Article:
Letter from Eliza A. Grier to president or proprietor of the Woman's Medical College of Pennsylvania (correspondence),  December 6, 1890<blockquote class="juicy-quote">"Do you know of any possible way...for an emancipated slave to receive any help into so lofty a profession [?]"</blockquote><div class="view-evidence"><a href="http://doctordoctress.org/islandora/object/islandora:971/story/islandora:424" class="btn btn-primary custom-colorbox-load"><span class="glyphicon glyphicon-search"></span> Evidence</a></div>

Letter from Eliza A. Grier to president or proprietor of the Woman's Medical College of Pennsylvania (correspondence), December 6, 1890

"Do you know of any possible way...for an emancipated slave to receive any help into so lofty a profession [?]"

She saunters off into her past (autobiography),  1946<blockquote class="juicy-quote">“...to march with a Negro wasn’t what the war was fought for, and she suggested a refusal...”</blockquote><div class="view-evidence"><a href="http://doctordoctress.org/islandora/object/islandora:971/story/islandora:479" class="btn btn-primary custom-colorbox-load"><span class="glyphicon glyphicon-search"></span> Evidence</a></div>

She saunters off into her past (autobiography), 1946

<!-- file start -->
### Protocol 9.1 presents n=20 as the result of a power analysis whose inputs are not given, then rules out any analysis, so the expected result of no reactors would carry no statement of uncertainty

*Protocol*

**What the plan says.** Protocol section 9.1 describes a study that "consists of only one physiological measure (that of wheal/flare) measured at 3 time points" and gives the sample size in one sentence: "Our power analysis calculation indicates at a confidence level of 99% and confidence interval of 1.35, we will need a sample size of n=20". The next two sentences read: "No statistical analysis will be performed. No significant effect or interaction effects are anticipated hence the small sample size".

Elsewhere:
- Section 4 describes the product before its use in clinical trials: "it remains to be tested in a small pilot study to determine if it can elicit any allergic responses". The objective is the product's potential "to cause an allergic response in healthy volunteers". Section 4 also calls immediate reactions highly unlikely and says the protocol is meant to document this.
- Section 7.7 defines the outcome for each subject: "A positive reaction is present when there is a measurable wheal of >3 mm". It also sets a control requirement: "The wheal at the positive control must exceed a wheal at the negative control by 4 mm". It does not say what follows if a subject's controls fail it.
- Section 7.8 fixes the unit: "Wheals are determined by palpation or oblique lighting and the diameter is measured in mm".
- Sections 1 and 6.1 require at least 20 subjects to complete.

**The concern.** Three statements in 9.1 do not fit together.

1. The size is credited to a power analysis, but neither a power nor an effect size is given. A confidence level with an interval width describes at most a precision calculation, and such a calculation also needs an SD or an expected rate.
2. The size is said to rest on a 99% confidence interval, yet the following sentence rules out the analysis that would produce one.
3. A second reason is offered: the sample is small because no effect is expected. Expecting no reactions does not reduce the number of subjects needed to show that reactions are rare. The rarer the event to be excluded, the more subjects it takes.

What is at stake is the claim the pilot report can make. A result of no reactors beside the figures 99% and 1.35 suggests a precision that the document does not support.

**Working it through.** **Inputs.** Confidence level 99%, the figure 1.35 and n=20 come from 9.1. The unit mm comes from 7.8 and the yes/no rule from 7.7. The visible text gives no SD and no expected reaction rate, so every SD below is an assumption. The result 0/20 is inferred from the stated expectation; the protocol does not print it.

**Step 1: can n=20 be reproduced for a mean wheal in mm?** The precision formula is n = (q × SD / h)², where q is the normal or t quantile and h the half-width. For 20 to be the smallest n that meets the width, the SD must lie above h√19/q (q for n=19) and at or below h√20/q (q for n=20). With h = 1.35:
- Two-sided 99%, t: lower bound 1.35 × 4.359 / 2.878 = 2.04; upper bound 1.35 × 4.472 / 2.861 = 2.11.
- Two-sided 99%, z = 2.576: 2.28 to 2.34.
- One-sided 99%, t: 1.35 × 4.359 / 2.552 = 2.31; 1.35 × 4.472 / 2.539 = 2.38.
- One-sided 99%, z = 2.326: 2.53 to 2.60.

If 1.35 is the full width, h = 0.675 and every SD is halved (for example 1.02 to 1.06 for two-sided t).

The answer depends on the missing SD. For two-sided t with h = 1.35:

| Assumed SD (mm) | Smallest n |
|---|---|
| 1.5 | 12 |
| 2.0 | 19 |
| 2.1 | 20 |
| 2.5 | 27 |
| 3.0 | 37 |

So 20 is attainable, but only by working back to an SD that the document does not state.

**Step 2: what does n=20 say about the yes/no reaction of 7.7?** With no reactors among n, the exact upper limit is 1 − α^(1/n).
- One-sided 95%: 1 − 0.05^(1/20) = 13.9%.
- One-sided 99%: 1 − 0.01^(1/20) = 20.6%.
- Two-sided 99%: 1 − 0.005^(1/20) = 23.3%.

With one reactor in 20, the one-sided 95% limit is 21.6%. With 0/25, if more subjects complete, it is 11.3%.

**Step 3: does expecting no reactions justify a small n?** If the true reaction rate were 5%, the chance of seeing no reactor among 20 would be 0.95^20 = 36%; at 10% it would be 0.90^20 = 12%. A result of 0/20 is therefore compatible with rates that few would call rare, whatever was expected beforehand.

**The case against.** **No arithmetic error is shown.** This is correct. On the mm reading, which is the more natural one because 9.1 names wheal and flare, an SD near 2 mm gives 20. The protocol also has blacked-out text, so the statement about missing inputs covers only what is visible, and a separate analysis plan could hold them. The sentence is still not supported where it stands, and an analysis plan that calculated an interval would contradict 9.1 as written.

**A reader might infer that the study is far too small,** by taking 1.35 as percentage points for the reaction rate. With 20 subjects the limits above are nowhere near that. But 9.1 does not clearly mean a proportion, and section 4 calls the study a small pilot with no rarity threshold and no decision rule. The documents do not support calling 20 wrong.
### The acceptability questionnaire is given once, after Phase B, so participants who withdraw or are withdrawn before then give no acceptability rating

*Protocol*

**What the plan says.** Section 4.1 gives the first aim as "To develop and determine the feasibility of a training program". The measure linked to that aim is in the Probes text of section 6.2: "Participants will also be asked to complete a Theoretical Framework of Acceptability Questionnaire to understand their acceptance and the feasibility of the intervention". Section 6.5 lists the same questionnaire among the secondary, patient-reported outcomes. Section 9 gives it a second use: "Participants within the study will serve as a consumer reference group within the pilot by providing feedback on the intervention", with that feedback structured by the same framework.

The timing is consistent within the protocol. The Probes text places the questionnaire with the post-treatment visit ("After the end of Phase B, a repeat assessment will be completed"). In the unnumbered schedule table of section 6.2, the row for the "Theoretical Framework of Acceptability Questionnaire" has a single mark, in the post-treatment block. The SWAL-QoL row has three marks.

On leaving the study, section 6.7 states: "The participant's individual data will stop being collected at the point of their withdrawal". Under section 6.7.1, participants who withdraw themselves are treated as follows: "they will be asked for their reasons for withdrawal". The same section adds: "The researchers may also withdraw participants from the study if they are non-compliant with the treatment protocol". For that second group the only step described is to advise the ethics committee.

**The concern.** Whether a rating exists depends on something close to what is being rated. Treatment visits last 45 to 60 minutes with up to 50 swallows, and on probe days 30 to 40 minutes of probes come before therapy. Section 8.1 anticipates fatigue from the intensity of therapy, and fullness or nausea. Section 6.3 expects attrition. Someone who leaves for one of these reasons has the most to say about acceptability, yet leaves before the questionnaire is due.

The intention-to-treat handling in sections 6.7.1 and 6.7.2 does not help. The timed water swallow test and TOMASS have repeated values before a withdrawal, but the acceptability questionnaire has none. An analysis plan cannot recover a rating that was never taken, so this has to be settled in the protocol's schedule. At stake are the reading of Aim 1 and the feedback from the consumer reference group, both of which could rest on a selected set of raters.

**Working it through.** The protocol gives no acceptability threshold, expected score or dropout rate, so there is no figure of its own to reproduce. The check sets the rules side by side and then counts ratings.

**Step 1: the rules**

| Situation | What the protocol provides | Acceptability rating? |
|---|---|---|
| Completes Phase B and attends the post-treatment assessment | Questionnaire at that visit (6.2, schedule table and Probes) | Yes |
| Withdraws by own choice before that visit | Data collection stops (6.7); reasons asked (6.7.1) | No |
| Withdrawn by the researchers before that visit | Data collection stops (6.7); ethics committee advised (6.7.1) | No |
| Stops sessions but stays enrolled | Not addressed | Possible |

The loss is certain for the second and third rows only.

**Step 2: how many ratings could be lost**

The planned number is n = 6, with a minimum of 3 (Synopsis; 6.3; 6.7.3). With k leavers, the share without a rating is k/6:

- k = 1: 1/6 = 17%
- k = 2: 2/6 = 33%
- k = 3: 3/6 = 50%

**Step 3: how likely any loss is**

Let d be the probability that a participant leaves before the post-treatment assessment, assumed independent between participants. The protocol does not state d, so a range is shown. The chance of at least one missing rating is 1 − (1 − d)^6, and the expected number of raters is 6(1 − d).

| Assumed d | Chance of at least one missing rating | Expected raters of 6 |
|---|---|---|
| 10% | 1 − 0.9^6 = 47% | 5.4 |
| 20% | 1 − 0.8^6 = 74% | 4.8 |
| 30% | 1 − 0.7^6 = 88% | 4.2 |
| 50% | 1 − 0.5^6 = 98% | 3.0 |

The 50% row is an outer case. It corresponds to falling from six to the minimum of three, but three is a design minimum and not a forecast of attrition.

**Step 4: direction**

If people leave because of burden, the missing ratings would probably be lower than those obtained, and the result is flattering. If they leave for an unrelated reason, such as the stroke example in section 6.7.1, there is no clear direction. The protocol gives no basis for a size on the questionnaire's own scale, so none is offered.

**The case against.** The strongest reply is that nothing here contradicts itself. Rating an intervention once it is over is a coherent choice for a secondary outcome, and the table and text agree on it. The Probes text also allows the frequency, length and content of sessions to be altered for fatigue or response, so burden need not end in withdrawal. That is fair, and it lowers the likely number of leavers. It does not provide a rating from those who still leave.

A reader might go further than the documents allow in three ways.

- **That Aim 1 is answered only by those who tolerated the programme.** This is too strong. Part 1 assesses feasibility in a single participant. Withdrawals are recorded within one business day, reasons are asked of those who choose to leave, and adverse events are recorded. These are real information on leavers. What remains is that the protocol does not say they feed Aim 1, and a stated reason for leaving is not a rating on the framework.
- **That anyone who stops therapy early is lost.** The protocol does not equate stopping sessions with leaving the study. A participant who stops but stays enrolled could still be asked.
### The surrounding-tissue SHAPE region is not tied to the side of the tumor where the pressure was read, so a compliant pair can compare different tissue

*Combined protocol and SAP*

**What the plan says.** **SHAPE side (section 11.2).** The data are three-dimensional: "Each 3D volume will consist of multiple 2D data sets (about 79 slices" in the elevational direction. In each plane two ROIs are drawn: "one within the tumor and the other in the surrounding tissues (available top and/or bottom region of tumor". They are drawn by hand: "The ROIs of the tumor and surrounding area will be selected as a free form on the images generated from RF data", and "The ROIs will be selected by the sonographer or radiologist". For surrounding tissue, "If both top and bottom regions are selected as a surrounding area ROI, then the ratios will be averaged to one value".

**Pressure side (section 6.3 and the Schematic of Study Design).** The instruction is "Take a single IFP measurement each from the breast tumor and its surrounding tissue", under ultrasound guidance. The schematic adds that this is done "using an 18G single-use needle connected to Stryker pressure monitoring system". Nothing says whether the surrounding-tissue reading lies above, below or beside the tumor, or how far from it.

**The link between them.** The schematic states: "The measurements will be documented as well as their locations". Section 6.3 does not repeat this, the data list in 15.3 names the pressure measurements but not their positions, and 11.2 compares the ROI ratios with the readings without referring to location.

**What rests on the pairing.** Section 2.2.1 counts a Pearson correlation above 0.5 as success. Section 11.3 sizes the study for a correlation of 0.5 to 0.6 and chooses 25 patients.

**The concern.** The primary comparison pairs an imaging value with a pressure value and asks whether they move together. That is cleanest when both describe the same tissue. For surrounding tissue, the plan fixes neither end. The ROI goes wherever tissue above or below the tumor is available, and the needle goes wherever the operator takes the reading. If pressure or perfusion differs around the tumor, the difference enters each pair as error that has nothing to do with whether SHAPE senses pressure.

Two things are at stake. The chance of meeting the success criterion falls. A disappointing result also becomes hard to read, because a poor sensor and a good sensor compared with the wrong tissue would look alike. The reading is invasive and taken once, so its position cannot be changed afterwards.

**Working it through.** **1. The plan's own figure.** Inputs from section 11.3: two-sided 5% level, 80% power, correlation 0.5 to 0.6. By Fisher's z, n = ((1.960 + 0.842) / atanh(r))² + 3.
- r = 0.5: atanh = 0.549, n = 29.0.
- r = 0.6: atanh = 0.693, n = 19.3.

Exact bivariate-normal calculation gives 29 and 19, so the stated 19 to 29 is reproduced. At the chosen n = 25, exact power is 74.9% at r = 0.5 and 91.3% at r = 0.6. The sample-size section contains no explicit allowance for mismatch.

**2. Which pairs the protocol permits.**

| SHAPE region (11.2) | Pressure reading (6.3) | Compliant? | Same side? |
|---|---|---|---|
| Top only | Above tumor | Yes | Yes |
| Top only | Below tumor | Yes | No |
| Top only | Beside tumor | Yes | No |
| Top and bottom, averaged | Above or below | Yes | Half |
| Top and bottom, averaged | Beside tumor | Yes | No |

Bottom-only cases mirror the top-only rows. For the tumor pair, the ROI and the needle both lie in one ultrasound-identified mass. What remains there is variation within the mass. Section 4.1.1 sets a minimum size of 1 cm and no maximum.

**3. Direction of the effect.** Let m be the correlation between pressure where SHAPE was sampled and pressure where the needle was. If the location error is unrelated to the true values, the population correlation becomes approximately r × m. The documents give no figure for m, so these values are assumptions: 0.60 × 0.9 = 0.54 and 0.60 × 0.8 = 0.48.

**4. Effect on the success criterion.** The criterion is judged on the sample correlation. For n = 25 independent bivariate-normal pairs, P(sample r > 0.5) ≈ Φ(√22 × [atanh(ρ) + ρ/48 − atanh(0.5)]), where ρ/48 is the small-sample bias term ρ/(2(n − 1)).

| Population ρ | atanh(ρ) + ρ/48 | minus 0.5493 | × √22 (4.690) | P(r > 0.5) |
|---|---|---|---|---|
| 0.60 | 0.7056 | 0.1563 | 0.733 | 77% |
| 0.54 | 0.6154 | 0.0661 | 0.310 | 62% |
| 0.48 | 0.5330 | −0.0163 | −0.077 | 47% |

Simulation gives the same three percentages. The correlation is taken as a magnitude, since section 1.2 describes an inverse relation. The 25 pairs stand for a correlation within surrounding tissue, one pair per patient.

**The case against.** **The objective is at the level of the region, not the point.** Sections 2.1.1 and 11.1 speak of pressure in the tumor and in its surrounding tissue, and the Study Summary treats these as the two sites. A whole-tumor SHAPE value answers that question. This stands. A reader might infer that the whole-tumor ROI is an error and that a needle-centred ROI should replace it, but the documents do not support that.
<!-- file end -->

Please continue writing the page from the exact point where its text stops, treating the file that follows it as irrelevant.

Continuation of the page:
“...to march with a Negro wasn’t what the war was fought for, and she suggested a refusal...”

Related Primary Sources

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Consider these questions

  • From reading the documents about Grier and Evans, what do you know and what do you wish you knew about the two women’s lives?
  • What are some of the obstacles (personal, financial, social) that Grier and Evans had to overcome to become physicians?
  • What are some possible reasons for the difference between Grier’s and Evan’s careers after medical school?
  • Dr. Grier and Dr. Evans had two different experiences as physicians with the same education, in the same time period. In today’s society, do all women have the same access to opportunities for education and career success?